Various modifications will become possible for those skilled in the art after receiving the teachings of the present disclosure without departing from the scope thereof.
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|U.S. Classification||347/80, 347/90|
|International Classification||B41J2/185, B41J2/125|
|Cooperative Classification||B41J2/185, B41J2/125, B41J2002/1853|
|European Classification||B41J2/185, B41J2/125|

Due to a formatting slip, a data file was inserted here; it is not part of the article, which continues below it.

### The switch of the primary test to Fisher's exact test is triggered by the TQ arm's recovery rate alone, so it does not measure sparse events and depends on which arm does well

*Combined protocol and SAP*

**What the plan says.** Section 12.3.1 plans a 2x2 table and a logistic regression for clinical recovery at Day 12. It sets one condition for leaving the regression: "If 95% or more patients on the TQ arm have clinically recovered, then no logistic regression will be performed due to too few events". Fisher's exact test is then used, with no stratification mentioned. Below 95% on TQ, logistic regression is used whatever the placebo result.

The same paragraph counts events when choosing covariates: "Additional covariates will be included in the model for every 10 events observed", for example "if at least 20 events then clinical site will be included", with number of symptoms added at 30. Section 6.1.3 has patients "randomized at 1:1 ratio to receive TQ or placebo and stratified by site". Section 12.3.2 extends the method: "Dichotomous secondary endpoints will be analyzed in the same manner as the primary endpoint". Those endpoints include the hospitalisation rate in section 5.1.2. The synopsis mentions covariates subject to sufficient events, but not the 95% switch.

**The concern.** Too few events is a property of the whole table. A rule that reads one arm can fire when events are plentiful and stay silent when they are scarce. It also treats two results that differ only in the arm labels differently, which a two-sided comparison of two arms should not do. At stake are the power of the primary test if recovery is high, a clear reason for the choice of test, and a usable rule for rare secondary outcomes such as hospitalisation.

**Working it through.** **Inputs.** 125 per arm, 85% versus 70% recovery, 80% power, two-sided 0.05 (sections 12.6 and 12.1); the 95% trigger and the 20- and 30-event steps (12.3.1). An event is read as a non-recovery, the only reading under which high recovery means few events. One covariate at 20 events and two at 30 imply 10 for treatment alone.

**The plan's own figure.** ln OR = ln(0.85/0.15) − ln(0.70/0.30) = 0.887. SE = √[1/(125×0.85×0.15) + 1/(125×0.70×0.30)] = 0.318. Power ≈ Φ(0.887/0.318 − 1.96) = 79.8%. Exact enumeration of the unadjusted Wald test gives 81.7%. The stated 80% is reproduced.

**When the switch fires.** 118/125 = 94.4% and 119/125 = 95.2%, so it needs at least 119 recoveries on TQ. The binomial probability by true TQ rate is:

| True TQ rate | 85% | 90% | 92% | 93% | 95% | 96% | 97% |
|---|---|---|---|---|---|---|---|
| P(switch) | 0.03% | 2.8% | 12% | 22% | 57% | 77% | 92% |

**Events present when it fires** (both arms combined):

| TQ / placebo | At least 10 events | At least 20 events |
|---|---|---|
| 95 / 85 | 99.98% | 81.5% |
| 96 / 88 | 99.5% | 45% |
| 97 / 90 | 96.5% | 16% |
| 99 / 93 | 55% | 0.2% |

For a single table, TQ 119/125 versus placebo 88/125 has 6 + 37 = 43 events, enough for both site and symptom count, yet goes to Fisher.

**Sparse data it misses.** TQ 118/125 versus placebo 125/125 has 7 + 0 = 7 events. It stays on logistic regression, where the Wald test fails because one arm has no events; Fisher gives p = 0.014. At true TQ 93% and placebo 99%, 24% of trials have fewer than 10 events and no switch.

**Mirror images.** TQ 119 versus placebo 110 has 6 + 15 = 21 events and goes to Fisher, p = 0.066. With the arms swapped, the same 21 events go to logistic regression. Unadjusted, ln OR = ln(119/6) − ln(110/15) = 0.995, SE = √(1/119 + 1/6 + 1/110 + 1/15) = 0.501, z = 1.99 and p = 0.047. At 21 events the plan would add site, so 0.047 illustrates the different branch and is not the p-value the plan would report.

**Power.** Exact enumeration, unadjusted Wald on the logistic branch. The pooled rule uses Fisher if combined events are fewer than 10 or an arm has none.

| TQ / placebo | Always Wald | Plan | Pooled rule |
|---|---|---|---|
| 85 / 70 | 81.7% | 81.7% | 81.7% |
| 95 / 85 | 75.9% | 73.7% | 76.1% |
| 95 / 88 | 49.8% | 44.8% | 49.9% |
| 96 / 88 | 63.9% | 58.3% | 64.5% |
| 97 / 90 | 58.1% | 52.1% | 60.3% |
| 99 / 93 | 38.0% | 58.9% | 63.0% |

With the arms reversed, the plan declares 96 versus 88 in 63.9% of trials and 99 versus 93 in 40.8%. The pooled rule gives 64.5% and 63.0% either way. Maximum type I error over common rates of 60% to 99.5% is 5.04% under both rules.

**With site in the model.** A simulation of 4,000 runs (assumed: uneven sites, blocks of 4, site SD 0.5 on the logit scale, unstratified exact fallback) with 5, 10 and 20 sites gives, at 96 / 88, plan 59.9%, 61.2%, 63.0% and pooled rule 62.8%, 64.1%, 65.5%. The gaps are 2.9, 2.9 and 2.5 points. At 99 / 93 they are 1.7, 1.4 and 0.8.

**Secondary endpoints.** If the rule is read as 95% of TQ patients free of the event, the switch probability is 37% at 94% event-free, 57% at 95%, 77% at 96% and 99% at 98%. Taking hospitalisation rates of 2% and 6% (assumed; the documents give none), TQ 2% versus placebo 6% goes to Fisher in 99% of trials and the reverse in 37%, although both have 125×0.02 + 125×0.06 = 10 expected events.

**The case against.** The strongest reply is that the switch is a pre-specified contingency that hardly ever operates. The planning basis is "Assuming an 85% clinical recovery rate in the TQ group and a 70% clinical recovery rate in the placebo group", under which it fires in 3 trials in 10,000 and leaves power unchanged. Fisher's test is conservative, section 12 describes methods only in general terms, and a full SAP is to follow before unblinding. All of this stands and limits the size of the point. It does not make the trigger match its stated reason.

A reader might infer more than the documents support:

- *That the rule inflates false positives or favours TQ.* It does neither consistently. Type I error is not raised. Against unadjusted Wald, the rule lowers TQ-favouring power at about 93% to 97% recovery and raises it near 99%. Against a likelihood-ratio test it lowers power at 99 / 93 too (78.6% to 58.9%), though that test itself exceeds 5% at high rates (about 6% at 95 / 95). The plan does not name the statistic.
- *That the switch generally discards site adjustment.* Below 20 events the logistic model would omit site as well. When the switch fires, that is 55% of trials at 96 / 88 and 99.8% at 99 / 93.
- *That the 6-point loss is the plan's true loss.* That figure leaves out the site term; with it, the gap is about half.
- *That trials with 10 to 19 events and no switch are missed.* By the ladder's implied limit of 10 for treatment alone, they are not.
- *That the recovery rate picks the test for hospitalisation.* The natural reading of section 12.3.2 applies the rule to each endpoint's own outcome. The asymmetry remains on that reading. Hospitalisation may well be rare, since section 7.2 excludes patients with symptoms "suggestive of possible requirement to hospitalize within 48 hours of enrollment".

|Sep 12, 1983||AS||Assignment|
Owner name: RICOH COMPANY, LTD., 3-6, 1-CHOME NAKAMAGOMA, OTA-
Free format text: ASSIGNMENT OF ASSIGNORS INTEREST.;ASSIGNORS:HORIKE, MASANORI;EBI, YUTAKA;REEL/FRAME:004169/0604
Effective date: 19820430
|May 18, 1987||FPAY||Fee payment|
Year of fee payment: 4
|May 24, 1991||FPAY||Fee payment|
Year of fee payment: 8
|Jul 4, 1995||REMI||Maintenance fee reminder mailed|
|Nov 26, 1995||LAPS||Lapse for failure to pay maintenance fees|
|Mar 12, 1996||FP||Expired due to failure to pay maintenance fee|
Effective date: 19951129